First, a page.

The current drama is that more and more illiberal governments in the CoE space and beyond turn a blind eye to that “disturbing court decision” and combat it in law and in practice.

 

Greece was the only EU country to criminalize the right to share one’s beliefs

 

Minos Kokkinakis and his wife were prosecuted under section 4 of Law no. 1363/1938 making proselytism an offence. This law, which was adopted during the dictatorship of Metaxas (1936-40), was exclusively used to protect the Orthodox Church and was in force for more than 45 years.

 

In 1939, that section was amended by section 2 of Law no. 1672/1939, in which the meaning of the term “proselytism” was clarified as such:

 

“1. Anyone engaging in proselytism shall be liable to imprisonment and a fine of between 1,000 and 50,000 drachmas; he shall, moreover, be subject to police supervision for a period of between six months and one year to be fixed by the court when convicting the offender.

 

The term of imprisonment may not be commuted to a fine.

 

  1. By ‘proselytism’ is meant, in particular, any direct or indirect attempt to intrude on the religious beliefs of a person of a different religious persuasion (eterodoxos), with the aim of undermining those beliefs, either by any kind of inducement or promise of an inducement or moral support or material assistance, or by fraudulent means or by taking advantage of his inexperience, trust, need, low intellect or naïvety.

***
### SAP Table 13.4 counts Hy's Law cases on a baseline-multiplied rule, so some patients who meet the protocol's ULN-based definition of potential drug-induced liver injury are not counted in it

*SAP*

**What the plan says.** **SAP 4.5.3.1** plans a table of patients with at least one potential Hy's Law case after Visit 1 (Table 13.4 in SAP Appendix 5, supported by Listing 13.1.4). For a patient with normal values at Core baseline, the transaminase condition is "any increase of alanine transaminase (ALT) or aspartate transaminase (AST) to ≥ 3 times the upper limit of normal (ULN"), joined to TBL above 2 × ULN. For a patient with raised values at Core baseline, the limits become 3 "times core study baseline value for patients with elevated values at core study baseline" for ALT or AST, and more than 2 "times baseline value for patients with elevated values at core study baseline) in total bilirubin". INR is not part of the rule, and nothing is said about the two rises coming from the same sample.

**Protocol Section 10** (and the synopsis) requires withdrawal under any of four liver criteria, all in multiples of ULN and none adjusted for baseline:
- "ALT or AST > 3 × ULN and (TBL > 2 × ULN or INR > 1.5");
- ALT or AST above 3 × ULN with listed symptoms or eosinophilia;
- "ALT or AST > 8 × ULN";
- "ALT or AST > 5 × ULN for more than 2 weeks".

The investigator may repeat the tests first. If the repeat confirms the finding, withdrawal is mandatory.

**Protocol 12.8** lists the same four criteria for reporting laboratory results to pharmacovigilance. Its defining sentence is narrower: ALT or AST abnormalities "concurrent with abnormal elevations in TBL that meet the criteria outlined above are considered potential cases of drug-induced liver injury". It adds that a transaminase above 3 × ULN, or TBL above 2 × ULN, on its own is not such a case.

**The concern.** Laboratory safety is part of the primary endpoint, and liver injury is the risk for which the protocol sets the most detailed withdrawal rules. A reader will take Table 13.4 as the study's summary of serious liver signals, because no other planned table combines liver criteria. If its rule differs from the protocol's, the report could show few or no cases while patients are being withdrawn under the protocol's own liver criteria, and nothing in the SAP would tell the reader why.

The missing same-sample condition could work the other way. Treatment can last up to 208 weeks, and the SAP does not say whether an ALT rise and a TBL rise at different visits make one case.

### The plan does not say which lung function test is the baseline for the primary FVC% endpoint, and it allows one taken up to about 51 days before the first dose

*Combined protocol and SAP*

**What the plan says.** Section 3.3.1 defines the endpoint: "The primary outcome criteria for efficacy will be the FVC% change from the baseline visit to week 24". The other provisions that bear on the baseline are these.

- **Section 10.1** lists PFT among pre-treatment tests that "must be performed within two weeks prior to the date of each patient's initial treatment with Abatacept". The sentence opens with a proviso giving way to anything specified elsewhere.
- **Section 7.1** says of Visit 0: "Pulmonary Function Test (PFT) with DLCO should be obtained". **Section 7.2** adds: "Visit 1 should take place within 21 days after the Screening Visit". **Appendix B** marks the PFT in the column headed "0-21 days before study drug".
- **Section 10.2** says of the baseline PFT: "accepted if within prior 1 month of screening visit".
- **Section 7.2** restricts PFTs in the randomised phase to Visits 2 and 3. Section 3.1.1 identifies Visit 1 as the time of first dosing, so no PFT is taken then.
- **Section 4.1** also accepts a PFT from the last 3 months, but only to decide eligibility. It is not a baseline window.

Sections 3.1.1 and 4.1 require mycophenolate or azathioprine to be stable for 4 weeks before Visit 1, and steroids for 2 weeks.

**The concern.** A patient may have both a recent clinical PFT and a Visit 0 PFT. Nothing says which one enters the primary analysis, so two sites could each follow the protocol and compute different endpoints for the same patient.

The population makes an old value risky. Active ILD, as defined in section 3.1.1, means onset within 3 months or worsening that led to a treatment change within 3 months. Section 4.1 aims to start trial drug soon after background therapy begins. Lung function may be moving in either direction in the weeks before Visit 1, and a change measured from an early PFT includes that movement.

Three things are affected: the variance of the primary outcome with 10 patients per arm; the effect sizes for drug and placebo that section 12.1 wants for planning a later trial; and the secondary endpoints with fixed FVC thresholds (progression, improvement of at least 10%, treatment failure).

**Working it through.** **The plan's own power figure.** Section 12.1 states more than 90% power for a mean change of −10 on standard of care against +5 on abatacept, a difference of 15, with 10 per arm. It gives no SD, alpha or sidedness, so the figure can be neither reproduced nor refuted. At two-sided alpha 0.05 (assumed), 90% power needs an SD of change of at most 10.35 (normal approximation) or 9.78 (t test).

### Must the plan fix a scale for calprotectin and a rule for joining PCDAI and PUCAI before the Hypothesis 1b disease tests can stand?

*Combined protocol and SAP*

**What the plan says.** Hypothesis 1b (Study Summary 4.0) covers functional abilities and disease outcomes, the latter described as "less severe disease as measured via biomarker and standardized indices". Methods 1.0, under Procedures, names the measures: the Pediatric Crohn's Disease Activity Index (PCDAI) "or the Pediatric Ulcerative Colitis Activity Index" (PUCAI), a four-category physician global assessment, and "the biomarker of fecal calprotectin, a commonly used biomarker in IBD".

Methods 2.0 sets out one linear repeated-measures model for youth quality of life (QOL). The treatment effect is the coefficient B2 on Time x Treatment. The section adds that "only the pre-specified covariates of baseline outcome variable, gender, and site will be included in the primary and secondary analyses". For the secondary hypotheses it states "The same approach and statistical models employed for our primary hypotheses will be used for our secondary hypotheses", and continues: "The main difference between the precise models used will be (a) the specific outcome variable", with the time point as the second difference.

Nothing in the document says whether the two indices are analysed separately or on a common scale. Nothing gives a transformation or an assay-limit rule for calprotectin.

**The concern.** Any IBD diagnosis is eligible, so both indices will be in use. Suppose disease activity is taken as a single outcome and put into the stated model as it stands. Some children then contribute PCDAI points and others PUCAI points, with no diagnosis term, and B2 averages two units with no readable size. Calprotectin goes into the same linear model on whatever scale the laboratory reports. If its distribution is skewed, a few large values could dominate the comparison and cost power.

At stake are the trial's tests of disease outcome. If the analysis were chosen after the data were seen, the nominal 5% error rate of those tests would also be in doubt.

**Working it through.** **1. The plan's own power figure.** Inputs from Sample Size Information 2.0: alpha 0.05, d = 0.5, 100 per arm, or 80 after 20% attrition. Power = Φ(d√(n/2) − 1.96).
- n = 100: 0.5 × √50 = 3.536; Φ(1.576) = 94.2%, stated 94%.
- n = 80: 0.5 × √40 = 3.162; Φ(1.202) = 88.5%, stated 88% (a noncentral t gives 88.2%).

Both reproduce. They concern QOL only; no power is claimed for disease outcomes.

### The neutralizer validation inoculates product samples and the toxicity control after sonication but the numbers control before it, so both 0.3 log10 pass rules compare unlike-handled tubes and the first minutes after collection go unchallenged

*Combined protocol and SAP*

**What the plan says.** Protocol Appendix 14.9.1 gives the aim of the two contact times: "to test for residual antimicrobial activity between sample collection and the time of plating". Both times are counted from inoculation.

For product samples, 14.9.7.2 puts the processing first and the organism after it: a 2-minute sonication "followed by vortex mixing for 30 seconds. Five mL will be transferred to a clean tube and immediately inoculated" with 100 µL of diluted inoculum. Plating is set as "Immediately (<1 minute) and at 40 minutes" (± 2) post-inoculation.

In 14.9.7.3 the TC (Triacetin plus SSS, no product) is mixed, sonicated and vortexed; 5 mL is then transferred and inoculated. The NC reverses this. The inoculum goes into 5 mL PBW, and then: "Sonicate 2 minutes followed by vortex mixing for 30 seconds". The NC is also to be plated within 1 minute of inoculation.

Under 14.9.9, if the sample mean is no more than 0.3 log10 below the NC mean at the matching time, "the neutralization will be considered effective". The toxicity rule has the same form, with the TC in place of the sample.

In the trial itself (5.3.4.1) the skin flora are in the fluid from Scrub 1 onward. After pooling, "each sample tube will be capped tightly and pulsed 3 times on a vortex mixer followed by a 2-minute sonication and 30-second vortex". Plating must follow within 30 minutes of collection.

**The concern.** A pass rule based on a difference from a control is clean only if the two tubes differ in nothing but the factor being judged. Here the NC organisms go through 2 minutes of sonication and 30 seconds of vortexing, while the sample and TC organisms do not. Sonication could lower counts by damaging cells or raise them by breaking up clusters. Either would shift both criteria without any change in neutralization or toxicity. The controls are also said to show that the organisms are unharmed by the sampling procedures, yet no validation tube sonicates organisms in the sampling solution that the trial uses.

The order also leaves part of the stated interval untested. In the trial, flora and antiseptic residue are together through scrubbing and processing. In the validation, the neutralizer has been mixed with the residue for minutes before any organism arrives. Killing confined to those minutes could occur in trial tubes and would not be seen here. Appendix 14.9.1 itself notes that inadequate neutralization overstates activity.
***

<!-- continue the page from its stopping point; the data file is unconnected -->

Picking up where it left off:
1. The commission of such an offence in a school or other educational establishment or a philanthropic institution shall constitute a particularly aggravating circumstance.”

 

More than ever, the Kokkinakis case is bearing fruit, especially in post-Soviet countries where the right to proselytize is more and more restricted, and criminalized. His case is a beacon in the night for all the lawyers who have defend the right of believers, whatever their religion, to share their beliefs with others.

 

The drama is that more and more illiberal governments in the CoE space and beyond turn a blind eye to that “disturbing court decision” and combat it in law and in practice.

 

Greek Dictator Metaxas’ spirit is back

 

Unfortunately, the evil spirit of Dictator Metaxas is back on the European continent…

 

In April 2017, Russia banned the movement of Jehovah’s Witnesses as extremist (!). Its 350 congregations and its headquarters have been declared illegal and their properties have been confiscated by the state. The 175,000 Jehovah’s Witnesses in Russia may not exercise their freedom of religion anymore, and if they do they are prosecuted. Six of them have been in custody for several months, including a Danish citizen living in Russia with his wife and their children. He has been behind bars for 1 year and is currently being tried. (See the upcoming issue of Newsweek: http://www.newsweek.com/jehovahs-witnesses-939860 and HRWF Database of FORB Prisoners at http://hrwf.eu/forb/forb-and-blasphemy-prisoners-list/)

 

Metaxas’ anti-proselytism laws have risen from the ashes in Russia under the name of the “Varovaya laws”. They are applied in practice to members of non-Orthodox religions: not only to Jehovah’s Witnesses are being prosecuted but also Protestants now.

 

 

 

More reading

 

Court judgment: https://bit.ly/2IMbRgw

World news Media: https://www.theworldnewsmedia.org/topic/30475-minos-kokkinakis/

Independent: https://ind.pn/2s2DGdW

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Also:

HRWF database of news and information on over 70 countries: http://hrwf.eu/newsletters/forb/ 
List of hundreds of documented cases of believers of various faiths in 20 countries: http://hrwf.eu/forb/forb-and-blasphemy-prisoners-list/